Nibirans were tall bipeds. The had white, chalky skin.
The Nibirans' eyes were black, without apparent pupils. An eyelid was on the bottom of each eye. Nibirans also had four nostrils and pointed teeth, but no ears.
Ceremonially, adult Nibirans wore black lines signifying tribal markings. Even infants of the species were marked with these.
As of 2259, the Nibirans were not very technologically advanced. They did possess basic knowledge such as writing, as evidenced by a scroll which they held sacred. According to Admiral Pike, however, they had only discovered the wheel relatively recently.
In 2259, the Nibirans were under threat of extinction from an erupting volcano. Their sacred scroll was stolen from a Nibiran temple by a disguised Captain Kirk, who snatched the scroll to draw the Nibirans away from their settlement below the volcano without breaking the Prime Directive. The plan working, all Nibirans who had been in the temple chased after Kirk. After he and McCoy left the scroll on a tree to end the Nibirans' pursuit, the Nibirans began to worship the scroll as Kirk and McCoy dived into the sea, where the USS Enterprise was hidden.
The Nibirans recoiled in horror as they saw the first stage of the volcano's eruption destroy their home. The retrieval of Spock from the volcano, where he had been deploying a cold fusion device to stop the eruption, necessitated a breach of the Prime Directive; the Nibirans gazed in awe as the Enterprise rose out of the sea and flew to the volcano, and then flew off after beaming up Spock before the cold fusion device detonated. The Nibirans had a clear enough view of the Enterprise to later draw a detailed picture of it in the soil, and began venerating it as a deity. Later, Admiral Pike informed Kirk he had been demoted for "playing God" and interfering in the Nibirans' development. (Star Trek Into Darkness)
Designing the species
Months of careful planning were required – by Lead Creature Designer Neville Page, Makeup Artist Heather Langenkamp and the rest of the makeup team which worked on Star Trek Into Darkness – before the Nibirans' visual aesthetic could be agreed upon. One potentiality was using CGI for the facial designs. "With the expense of computer-generated art for film, and the fact there was going to be 20 of these tribe members," explained Langenkamp, "I think they quickly decided they wanted a great make-up. Neville came up with some good ideas about creating a primitive tribe." (Star Trek Magazine issue 172, p. 93)
According to Neville Page, "The thing that really drove [the Nibirans' appearance] was the find of a particular guy to play our main Nibiran. His physical state is so interesting and unique that it allowed us to do very little makeup work to create a really unique creature."  This influential actor was Jeremy Raymond, whose pronounced cranium, strong jaw and highly developed neck and shoulder muscles were particularly inspirational when it came time to design the extraterrestrials. (Cinefex, No. 134, p. 77) The performer recalled that – even before he knew which part he would be playing in the film – the makeup artists asked him "to send down a bunch of reference photos for them to draw conceptual sketches on top of."  David Anderson said of Raymond, "He became the model for all the Nibiran artwork that Neville produced." (Cinefex, No. 134, p. 77) At a production meeting regarding these concept images, Director J.J. Abrams issued the suggestion, "Just... before you get into adjusting his nose or changing things, let's just look and see what he looks like. It'll be great to sort of find something with the most basic version of him, so he can really perform it." Moments later, it was humorously realized that an initially unrecognizable closeup of the early extraterrestrial design centered on the alien's crotch area.  Shortly thereafter, Raymond began participating in makeup tests for the species.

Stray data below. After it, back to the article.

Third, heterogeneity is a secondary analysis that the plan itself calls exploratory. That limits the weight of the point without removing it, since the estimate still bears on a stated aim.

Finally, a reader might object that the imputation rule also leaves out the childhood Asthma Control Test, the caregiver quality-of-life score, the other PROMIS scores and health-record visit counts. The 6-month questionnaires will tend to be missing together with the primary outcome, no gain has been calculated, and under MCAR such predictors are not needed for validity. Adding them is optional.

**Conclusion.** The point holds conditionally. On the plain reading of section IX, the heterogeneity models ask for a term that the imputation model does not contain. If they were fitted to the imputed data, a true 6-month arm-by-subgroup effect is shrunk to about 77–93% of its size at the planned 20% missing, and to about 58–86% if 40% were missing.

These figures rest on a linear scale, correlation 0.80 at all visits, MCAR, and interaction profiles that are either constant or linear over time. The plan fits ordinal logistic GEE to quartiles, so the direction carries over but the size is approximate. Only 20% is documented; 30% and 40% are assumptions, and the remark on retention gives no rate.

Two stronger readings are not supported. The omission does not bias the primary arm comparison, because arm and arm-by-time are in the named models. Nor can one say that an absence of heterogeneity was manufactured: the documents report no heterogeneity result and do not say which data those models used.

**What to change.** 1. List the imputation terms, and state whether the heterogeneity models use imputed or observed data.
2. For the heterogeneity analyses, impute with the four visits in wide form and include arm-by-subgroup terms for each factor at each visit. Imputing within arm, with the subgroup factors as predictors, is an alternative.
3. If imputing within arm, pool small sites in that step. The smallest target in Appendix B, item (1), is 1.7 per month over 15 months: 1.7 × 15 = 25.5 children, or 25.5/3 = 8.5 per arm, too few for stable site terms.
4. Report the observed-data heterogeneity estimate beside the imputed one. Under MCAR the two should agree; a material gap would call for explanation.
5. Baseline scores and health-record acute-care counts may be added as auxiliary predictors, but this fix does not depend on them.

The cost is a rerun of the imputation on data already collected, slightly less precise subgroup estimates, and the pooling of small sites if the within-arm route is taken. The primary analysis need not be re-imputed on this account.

With the vegetation on the Nibiran island having a striking red color, a skin color for the aliens themselves also had to be decided on, as did the texture of the skin. Recalled Heather Langenkamp, "What we came up with is this white, chalky skin that was very flakey, like mud was all over it. But coming up with this mud that was going to stick on an actor's body all day long, look the same all day, and not be reapplied, was very challenging. One of our artists, Jamie Kelman, really spent a good four weeks with a gentleman, applying different formulas of this clay every day. We also needed a make-up you could do within five hours [....] It was very challenging." Other necessities of the "mud" were that it had to be made from entirely natural materials and that these could be washed off easily. (Star Trek Magazine issue 172, pp. 93-94)
Working from the concept drawings done by Neville Page as well as from lifecastings of Jeremy Raymond, David Anderson's makeup team ultimately created the Nibiran makeups. Specifically, Jamie Kelman developed full-body latex and clay makeup for Raymond and multiple stunt performers. (Cinefex, No. 134, pp. 74 & 77) "Of course the incredible special effects makeup was the result of a lot of hours of hard work by David Anderson and Jamie Kelman," noted Raymond.  "So our Nibirans – of all the things that we were designing on the show, in terms of character – were probably one of the most collaborative and irritative designs," commented Page. "This particular design was very challenging because it had changed over the course of time, from the very, very beginning of the film, when it was all CG, to now, where it's actual actors in makeup."